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untouchable , uncatchable cat with fleas

post #1 of 8
Thread Starter 
I have a cat I have been caring for 3 years, he sits on my porch, has a small dog box with straw in it,?
Is pretty happy, He is TOTALLY uncatchable and untouchable, He will sit and look at us from about 4 feet and that is it.I know he is not catchable as he was so very sick about 2 months ago and even in his lethargic state would run, so I didnt bother as I was afraid of stressing him more, I got him med and give in his food , he got better, NOW he has Fleas so bad that he is scratching his fur and you can see some of it thinning, I am trying to give him capstar now, wasted 3 so far as he is so smart he knows when I am up to something, I have ordered more capstar and Program, since I cannot get close enough to drop the revolution or frontline on him I thought this may be my only choice, My question is , IS Is safe to use, I worry that I will do him more harm then good, but I cant see him scratching like this, I will try to give program and capstar, but wondered if anyone has ever used these or had any problems with these products? We have tried the trap, he wont go near it!
post #2 of 8
I have used capstar for my cats and dogs in the past without any problems. I have not used Program, but a friend has used it with some feral cats that she cares for.

You are doing the best you can to take care of his needs. Sounds like a good plan. Have you tried hiding the medicine in tuna juice or a mashed bit of a sardine?

There may be some helpful ideas in the Caring for Strays and Ferals section. Good luck and let everyone know how it goes.
post #3 of 8
We've been using Program on my parent's cat for probably more than 10 years--the kitty in question is almost 17 years old. We also used it on another cat of theirs who passed away about five years ago. Neither ever had any issues with Program--we just mixed in some tuna (which was a monthly treat for them when they got the medicine) and they'd eat it all.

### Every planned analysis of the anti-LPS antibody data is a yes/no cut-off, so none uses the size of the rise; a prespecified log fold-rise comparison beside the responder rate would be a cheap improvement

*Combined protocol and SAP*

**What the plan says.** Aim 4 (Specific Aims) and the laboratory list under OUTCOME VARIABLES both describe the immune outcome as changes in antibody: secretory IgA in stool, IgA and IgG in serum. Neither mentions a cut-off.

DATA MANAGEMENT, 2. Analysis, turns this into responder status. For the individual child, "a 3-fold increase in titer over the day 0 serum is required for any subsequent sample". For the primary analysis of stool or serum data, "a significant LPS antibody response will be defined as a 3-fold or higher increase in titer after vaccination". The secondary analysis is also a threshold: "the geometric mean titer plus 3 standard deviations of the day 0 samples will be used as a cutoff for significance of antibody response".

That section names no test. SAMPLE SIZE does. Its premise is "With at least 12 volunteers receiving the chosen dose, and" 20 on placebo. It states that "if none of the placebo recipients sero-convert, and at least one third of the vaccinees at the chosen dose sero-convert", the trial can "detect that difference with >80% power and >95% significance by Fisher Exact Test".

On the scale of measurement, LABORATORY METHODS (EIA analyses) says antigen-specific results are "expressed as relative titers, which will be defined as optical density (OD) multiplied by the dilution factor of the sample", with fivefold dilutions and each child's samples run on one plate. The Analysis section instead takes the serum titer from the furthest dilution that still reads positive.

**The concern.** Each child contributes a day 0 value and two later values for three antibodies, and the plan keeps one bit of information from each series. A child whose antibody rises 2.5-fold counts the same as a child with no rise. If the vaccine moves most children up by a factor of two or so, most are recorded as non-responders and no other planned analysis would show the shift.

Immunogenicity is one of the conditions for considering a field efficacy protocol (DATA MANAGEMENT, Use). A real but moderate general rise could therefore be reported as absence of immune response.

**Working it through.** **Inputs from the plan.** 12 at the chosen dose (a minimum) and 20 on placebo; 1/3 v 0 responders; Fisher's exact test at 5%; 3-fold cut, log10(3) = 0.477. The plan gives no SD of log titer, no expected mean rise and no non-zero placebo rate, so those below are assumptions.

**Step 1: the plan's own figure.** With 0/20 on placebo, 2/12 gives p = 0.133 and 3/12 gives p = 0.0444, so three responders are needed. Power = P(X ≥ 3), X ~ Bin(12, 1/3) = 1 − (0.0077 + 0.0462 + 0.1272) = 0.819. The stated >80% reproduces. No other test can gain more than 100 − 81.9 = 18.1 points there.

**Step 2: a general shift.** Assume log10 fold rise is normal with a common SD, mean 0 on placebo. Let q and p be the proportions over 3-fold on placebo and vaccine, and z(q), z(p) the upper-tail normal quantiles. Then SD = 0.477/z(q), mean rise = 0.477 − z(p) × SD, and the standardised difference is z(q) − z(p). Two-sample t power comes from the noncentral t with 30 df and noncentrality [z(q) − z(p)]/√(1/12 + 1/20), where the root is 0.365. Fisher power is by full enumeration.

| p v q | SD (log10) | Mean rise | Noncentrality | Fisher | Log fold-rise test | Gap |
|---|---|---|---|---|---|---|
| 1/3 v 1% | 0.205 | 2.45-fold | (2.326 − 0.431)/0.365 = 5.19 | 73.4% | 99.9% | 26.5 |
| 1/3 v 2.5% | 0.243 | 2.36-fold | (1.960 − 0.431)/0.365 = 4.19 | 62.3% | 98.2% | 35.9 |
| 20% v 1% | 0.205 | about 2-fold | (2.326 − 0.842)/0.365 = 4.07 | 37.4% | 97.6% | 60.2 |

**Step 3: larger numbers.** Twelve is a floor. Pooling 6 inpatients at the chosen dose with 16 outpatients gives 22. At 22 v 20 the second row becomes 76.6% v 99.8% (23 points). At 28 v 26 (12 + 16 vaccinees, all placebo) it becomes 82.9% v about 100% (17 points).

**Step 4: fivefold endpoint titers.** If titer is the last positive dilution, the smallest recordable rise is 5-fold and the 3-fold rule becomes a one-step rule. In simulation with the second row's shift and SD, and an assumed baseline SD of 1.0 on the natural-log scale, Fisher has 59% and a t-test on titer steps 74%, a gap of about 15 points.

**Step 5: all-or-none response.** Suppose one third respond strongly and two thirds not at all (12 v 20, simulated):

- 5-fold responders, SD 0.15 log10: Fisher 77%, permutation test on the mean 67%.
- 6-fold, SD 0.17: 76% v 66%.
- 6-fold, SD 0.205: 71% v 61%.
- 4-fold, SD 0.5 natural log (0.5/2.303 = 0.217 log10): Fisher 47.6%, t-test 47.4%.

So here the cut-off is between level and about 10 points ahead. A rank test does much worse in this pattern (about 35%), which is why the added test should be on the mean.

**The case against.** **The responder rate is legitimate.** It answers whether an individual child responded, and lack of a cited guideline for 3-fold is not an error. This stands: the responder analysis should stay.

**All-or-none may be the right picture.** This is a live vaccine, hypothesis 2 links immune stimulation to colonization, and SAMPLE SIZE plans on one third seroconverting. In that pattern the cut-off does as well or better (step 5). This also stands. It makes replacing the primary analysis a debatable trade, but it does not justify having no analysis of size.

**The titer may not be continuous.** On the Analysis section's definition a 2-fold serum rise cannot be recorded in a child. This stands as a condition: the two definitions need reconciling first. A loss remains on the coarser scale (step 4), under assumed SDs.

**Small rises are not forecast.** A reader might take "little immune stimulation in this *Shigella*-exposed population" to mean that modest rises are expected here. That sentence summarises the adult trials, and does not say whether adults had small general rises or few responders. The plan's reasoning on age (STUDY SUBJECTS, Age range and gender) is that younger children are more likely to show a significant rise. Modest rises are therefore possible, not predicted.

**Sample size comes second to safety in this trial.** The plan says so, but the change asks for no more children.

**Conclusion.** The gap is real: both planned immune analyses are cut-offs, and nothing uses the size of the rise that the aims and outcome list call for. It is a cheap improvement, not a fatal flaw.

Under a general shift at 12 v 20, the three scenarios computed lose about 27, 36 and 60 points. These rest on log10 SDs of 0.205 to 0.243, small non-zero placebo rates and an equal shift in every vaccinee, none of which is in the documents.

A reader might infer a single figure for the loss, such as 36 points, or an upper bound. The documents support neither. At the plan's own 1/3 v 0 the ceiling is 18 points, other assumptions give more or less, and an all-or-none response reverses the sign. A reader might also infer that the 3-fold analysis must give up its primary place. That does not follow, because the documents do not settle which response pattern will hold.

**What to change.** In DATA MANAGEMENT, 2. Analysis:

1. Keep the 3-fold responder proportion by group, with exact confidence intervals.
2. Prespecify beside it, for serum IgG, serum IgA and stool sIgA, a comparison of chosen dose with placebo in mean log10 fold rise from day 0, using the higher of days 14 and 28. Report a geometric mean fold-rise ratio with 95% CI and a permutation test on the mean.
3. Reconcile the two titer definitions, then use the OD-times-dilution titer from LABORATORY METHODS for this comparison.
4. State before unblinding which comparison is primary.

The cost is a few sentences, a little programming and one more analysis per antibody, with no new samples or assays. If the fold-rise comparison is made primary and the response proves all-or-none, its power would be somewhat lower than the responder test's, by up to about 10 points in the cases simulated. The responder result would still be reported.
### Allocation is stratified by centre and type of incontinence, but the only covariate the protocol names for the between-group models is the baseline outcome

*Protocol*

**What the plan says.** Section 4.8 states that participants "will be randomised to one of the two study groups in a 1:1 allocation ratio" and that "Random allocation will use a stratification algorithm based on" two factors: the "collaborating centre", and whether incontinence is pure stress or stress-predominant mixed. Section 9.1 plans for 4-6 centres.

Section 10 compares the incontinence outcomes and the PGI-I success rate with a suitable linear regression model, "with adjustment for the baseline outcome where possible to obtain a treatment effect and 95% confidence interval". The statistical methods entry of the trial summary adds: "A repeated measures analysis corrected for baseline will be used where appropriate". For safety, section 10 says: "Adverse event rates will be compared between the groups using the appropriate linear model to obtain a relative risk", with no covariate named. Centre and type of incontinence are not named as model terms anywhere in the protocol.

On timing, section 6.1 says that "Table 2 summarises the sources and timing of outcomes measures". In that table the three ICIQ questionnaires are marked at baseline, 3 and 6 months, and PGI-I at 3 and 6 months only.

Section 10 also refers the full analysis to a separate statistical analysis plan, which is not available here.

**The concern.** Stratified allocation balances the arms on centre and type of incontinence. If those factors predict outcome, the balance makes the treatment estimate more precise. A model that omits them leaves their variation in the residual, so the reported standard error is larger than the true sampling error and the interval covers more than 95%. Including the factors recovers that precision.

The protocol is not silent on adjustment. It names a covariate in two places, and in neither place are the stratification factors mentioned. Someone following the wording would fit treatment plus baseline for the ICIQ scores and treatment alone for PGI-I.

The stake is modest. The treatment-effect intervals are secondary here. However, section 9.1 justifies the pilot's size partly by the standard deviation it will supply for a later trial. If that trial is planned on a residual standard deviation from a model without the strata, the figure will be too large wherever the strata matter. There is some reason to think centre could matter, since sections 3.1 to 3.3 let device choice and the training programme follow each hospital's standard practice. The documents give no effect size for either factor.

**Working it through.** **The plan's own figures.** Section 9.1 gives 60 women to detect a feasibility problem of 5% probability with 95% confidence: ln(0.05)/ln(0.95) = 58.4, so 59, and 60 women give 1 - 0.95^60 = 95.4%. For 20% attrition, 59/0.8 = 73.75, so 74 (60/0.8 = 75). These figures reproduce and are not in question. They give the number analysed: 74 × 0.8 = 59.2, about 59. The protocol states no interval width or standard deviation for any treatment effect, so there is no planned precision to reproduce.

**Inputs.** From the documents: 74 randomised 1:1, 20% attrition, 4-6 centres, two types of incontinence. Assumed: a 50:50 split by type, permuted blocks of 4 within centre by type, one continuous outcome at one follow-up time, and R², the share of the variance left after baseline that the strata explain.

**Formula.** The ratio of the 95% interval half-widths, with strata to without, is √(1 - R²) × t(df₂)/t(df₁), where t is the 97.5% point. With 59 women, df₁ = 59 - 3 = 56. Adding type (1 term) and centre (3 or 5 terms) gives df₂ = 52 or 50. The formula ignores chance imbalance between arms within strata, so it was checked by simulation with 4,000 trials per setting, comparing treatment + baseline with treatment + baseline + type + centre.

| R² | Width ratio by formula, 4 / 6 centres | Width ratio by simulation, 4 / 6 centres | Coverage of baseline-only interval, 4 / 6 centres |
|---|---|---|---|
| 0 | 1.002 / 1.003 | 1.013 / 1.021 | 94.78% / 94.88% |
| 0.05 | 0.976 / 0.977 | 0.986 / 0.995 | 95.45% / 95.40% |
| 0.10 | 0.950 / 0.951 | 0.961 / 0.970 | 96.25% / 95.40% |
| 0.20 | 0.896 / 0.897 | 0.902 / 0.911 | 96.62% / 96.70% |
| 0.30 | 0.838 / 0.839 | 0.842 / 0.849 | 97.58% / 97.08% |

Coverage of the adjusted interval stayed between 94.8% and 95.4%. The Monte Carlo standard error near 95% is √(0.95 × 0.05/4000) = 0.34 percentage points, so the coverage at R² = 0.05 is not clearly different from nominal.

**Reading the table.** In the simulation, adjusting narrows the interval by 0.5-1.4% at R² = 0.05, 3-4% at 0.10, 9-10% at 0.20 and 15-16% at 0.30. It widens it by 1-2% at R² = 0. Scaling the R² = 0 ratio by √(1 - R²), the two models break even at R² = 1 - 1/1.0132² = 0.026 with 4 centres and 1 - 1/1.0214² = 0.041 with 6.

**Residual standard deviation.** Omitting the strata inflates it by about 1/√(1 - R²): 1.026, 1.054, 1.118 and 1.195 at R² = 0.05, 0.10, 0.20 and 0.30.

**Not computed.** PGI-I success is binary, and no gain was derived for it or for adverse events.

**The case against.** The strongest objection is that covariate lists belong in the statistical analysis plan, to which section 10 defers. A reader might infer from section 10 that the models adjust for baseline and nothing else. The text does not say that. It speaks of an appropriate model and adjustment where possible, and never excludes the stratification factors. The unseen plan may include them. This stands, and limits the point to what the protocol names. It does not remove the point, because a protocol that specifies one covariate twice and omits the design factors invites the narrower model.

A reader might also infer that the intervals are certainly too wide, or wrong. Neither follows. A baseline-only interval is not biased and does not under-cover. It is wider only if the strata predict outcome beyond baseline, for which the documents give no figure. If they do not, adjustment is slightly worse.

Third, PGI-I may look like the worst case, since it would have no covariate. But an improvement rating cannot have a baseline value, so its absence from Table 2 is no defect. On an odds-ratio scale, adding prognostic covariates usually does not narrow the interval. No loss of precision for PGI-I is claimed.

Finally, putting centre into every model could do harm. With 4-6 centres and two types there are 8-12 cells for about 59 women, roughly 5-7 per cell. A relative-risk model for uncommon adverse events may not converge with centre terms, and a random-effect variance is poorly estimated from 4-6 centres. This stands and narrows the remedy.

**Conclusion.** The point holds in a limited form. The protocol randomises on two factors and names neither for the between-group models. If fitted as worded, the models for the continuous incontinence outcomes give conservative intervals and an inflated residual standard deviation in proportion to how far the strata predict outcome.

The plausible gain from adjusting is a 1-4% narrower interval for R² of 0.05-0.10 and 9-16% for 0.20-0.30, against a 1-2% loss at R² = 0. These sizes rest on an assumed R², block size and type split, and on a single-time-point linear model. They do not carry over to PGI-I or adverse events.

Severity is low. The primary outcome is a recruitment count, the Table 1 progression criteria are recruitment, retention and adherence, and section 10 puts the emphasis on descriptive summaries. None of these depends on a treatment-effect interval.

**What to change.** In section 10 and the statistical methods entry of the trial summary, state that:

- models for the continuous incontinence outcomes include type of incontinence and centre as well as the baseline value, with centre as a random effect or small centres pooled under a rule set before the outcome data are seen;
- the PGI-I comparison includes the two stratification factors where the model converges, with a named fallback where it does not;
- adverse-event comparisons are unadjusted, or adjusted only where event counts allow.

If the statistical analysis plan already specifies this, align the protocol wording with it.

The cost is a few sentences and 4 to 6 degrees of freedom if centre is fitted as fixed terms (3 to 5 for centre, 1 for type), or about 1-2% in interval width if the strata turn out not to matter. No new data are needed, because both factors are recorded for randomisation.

post #4 of 8
Flea powder isn't usually recommended, but in this situation it might be the only thing that will do any good (sprinkle it in his straw). Program doesn't kill the fleas, so that's honestly not very useful, and if he won't eat the Capstar it won't do any good either.
post #5 of 8
I've use Capstar when I first catch a feral, they are usually swarning with fleas, a friend uses Program on her dogs with no problems.

Two things that might help:

First if you can sprinkle a light coat of 5% Sevin dust, be sure not to get the 10% in the area he hangs out in that should kill some on the ground that would be getting on him.

Second, it sometimes helps to hide the trap, putting it in a cardboard box or deep in shrubbery. Try putting his food in the shrubs or box or whatever for a week or two before getting out the trap, then when you know you will be around so that he isn't in the trap long enough to scare himself into a stress induced illness put the food in the trap in the same place.

Some are just to smart for their own good and can spot the trap no matter how well you disguise it, but it's worth a try.
post #6 of 8
Also try food grade diatomaceous earth. Make sure it is food grade. You can sprinkle in the places where he lays, and you can put it in his food to control internal parasites.
post #7 of 8
You sure are doing what you can for this little guy. Not many people would go to all the trouble. I would really try to trap him though. I would put the trap outside and keep it closed with food in it. Let him get interested in trying to get at the food for a few days. Let him get a little hungry and then set the trap. He may be tempted to go in at that time. God bless you for caring!
post #8 of 8
Feral cats who don't want to be caught can (and will) FREAK if you attempt to handle them and that can be very hazardous to you.

It seems to me that trapping would be your best solution, if you can manage trick him into it. I suggest that if you do end up trapping this cat, that you take him directly to a good vet's office and have them sedate him, give him a bath and apply flea treatment to him.

I don't know how feral he is, so I hesitate to offer up too many suggestions because I'm afraid he won't return if he thinks you're going to try to trick him every time he comes by. But after you successfully treat this bout of fleas, maybe you could invest in a cat net for next month and apply flea treatment topically that way?
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